We’re all thankful for the good things in our lives: A job, a well-running vehicle, a place to live, family, boyfriends, girlfriends, BFFs, health, all the things we take for granted each and every single minute of the day.

What is your attitude though when bad things come into your life? You lose your job; your car breaks down and it’s going to cost a ton to fix it; you get sick; a break in a relationship whether it’s family, a friend or an acquaintance; the death of a loved one.

I am certainly not going to discount the angry or grieving process – we all need it to work through it – and it can take weeks, months, even years. What I’m talking about is when you can get past that, how do you reminisce on it; the lingering memories, are they sour?

This is my personal philosophy in life: I’ve found that when you become disillusioned with someone or them with you; a person you are friend’s with is no longer a friend to you; there is a loss of someone you love either through a break in a relationship or through death; after the healing process is complete, step back and look at the whole picture of where you are now because of that person’s appearance in your life. What effect did he or she have on your life? It doesn’t matter how long or short a time that person was there but they were indeed put there for a reason – to help you grow into the person God intended you to be. God makes no mistakes. I don’t believe he makes bad things happen but I do believe he allows them to happen to teach us what he wants us to learn or to guide us, shift us, in the direction we should be headed.

Before you start saying “oh, that’s easy for you to say since you’ve never…” Stop right there. Yes, I have. I have lost through broken relationships, I have lost through death, I have had major health concerns, I have had financial crises. But I am enough removed from all of it that I can look at it objectively and say I like who I am not “despite” of it, but “because” of it. With this attitude, for starters, you’re not so afraid of “what if” any longer. There is no need for revenge, for payback; no more hurt feelings; no lingering feelings of sadness over loss. Wouldn’t it be amazing if everyone took this attitude of acceptance?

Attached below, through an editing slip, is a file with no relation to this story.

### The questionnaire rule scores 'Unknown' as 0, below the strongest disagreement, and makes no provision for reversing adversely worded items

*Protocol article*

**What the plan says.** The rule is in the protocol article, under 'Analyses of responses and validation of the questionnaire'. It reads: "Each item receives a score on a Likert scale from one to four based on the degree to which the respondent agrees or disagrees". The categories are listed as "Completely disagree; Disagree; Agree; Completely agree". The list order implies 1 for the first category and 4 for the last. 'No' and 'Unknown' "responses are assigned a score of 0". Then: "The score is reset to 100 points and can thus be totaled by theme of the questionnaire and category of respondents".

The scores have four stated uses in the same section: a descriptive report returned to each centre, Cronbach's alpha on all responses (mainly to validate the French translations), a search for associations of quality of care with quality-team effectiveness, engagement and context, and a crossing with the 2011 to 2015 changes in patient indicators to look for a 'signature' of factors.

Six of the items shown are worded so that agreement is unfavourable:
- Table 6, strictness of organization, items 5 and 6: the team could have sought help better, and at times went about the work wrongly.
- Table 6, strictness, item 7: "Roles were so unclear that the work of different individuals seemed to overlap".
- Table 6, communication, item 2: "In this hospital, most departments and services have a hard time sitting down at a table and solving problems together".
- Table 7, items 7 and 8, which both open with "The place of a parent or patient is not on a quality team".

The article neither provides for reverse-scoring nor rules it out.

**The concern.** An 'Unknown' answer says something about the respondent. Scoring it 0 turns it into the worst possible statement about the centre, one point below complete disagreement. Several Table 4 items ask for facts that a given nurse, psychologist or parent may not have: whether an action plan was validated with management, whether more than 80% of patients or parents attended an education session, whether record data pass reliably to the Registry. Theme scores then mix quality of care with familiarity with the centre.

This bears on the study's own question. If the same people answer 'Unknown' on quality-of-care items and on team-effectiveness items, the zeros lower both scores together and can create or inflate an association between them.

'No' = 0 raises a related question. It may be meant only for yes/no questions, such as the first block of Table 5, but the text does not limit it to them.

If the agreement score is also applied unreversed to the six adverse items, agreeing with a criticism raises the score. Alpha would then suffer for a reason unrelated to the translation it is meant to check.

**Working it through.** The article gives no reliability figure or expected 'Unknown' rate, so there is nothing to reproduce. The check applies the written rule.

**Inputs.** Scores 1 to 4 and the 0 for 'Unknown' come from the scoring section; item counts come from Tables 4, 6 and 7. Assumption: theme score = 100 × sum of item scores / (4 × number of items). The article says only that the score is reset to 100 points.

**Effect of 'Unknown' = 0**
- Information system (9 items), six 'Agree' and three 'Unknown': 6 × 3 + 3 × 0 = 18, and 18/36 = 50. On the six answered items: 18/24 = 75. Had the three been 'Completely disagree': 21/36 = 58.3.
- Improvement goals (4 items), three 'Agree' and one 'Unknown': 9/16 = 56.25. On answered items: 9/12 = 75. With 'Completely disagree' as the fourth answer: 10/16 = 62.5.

Would I change any of it if I had the power to say, mend relationships or bring people back? Probably not. Who knows what kind of life I would be bringing them back into or the kind of person I would be, or wouldn’t be, had they stayed. I’m not all-seeing like God is and thank goodness I don’t get to make that decision. Like the saying goes, the grass isn’t always greener on the other side.

So, maybe “thankful” is too strong a word to use for the bad stuff but, I do have “gratitude” and trust that I’m being led towards a better tomorrow.

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  1. Very thought provoking post. Yes, I am grateful for the bad stuff, too. I am grateful my 7-year relationship with my last bf broke up, without which I would never have met my current sweet hubster. I’m grateful my grandfather passed away peacefully in his home of a natural heart attack, before the cancer he was diagnosed with progressed enough to cause him any form of suffering. And I know this sounds corny, but what doesn’t kill you will only make you stronger, no?

    Thank you for sharing.

  2. Good morning. Yes very thought provoking. Not sure I am thankful for the bad things but, I do believe that everything happens for a reason.I shared your blog post on my blog this morning. And I am thankful that you shared yours which helped me write mine :-))

  3. Bad stuff happens. My husband passed away after a one day illness but for him it would have been the way he wanted to go. He didn’t suffer much and would never want to be on life support or to live in a nursing home. It was his time and he completed his work on earth and God called him home.

  4. Even when the bad happens, I know others have it worse, and then it makes me feel better.

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